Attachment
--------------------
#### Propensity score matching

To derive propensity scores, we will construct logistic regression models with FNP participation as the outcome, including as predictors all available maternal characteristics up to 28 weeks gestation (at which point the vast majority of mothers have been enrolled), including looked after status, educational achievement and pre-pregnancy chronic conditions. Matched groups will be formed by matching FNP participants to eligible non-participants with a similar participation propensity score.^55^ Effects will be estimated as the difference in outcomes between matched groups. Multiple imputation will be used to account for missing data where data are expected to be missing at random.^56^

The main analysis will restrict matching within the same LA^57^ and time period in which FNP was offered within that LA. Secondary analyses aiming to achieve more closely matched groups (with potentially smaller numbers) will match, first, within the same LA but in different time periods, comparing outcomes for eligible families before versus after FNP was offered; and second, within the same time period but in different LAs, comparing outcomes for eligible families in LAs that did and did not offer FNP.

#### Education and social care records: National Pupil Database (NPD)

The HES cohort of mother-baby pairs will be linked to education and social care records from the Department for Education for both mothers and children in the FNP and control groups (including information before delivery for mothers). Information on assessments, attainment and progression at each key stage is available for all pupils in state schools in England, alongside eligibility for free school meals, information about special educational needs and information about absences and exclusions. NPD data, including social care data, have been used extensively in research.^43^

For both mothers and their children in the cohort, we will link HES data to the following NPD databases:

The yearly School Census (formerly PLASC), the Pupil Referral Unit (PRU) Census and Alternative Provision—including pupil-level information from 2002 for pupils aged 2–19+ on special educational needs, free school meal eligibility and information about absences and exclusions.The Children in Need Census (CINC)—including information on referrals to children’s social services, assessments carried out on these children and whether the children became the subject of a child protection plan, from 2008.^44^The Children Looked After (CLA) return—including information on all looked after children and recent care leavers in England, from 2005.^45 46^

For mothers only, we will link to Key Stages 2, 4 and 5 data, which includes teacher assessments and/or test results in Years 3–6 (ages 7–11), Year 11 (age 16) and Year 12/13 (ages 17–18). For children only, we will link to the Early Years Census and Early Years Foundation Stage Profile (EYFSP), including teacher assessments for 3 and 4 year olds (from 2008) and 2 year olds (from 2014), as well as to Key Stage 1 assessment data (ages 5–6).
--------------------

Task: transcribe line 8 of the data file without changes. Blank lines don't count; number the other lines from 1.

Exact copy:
For mothers only, we will link to Key Stages 2, 4 and 5 data, which includes teacher assessments and/or test results in Years 3–6 (ages 7–11), Year 11 (age 16) and Year 12/13 (ages 17–18). For children only, we will link to the Early Years Census and Early Years Foundation Stage Profile (EYFSP), including teacher assessments for 3 and 4 year olds (from 2008) and 2 year olds (from 2014), as well as to Key Stage 1 assessment data (ages 5–6).